Thursday, February 20, 2014

Feeder Deer

My bird feeding activity also attracts some non-bird visitors.  Most conspicuous are the Whitetail Deer.  Deer visit the yard year-round, but their time spent around the feeders increases considerably when the ground is covered by snow and ice.

When not in the yard searching for bits of corn, the deer are usually somewhere nearby in a position to observe my exit from the house.  They associate my presence with the appearance of a corn treat.

A feed bucket in my hand is an invitation for the deer to head for the yard.  Most of these deer first visited the yard as fawns, led by their mothers who were searching for early apples.

It doesn’t take any special skills to discover deer tracks around here.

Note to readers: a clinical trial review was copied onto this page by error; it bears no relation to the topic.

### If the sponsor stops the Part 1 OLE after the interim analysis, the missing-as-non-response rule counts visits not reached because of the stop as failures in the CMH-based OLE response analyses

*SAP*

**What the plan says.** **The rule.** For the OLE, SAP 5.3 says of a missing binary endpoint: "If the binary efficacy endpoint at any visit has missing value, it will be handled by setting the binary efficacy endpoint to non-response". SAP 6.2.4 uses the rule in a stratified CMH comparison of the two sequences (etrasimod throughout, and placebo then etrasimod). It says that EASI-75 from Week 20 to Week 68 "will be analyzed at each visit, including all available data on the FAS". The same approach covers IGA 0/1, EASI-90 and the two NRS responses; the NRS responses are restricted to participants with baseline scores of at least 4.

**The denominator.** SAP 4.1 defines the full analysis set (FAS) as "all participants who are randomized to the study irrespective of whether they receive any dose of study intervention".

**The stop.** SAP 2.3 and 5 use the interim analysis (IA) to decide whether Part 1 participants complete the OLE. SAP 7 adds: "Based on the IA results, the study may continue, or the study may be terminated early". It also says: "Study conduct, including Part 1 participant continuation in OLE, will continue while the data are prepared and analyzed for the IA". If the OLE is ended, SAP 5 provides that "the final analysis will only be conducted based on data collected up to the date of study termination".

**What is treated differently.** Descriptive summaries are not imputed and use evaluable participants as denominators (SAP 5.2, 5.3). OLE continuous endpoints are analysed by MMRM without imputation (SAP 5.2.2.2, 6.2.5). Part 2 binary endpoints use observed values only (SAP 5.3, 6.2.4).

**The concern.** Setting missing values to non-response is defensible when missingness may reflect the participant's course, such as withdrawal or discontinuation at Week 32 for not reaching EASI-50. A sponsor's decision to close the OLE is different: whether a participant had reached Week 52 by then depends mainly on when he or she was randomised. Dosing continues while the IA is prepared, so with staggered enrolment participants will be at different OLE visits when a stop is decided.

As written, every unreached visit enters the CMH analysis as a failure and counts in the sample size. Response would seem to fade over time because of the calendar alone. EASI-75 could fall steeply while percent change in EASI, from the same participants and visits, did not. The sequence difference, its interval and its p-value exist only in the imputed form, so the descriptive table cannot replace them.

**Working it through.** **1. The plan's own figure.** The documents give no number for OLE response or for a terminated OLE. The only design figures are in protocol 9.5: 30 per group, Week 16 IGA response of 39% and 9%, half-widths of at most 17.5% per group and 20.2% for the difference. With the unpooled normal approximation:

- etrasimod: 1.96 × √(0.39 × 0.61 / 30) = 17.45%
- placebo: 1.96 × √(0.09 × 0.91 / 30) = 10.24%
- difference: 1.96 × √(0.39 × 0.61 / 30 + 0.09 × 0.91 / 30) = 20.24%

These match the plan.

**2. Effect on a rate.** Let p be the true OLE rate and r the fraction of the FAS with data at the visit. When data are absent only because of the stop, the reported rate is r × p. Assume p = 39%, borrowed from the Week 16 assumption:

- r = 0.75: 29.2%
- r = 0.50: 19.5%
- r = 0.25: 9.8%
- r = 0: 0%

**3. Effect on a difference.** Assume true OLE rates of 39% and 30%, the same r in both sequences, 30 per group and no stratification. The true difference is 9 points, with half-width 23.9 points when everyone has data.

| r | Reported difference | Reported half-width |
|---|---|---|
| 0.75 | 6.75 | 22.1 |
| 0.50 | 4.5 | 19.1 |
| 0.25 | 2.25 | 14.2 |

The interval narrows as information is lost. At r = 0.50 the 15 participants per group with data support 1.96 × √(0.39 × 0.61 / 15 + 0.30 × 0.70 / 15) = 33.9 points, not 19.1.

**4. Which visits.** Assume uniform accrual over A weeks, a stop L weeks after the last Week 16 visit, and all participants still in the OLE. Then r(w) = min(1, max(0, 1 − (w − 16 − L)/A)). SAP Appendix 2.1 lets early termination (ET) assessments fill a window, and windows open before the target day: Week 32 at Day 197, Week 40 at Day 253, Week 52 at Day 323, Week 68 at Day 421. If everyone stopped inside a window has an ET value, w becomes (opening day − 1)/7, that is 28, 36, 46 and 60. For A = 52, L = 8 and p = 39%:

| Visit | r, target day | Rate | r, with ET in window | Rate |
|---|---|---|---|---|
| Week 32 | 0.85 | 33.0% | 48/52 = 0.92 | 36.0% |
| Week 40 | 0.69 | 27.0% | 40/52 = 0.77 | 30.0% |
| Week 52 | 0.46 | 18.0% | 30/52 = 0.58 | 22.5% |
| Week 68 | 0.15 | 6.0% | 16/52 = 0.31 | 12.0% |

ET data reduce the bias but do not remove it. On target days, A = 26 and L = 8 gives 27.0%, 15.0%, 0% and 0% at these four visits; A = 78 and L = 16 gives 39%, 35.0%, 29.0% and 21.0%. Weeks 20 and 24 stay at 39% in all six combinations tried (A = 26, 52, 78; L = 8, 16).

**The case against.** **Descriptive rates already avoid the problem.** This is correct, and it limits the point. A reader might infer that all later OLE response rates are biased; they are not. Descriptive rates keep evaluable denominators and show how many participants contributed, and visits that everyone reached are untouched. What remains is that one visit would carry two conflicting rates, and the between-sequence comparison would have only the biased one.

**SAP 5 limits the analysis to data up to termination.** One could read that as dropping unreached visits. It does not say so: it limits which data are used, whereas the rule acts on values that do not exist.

One young buck developed a taste for sunflower seeds and began waiting beneath the feeder for birds to drop a seed of two.

He kept a close eye on the birds and collected the seeds as soon as they were pushed from the feeder.

His next evolution in seed gathering involved scraping at the feeder pole with his paw.  This maneuver was good for a few seeds, but it also tended to keep the birds away and resulted in a net decrease in seeds obtained.

The scent of the seeds must have been strong.  He would hold this attitude for 20 seconds at a time and then search the ground before once again looking upward.

After a few false starts, he learned that he could get the seeds himself if he held his head beside the feeder and stuck his tongue out to the side.  Judging by the rate at which seed was disappearing, he must have been filling his belly.

He looks awfully pleased with himself.  Shortly after this shot was taken, I built a collar around the base of the feeder that effectively blocks his attempts at obtaining more feed.  I’m wondering how long it will take him to find a way around that. 

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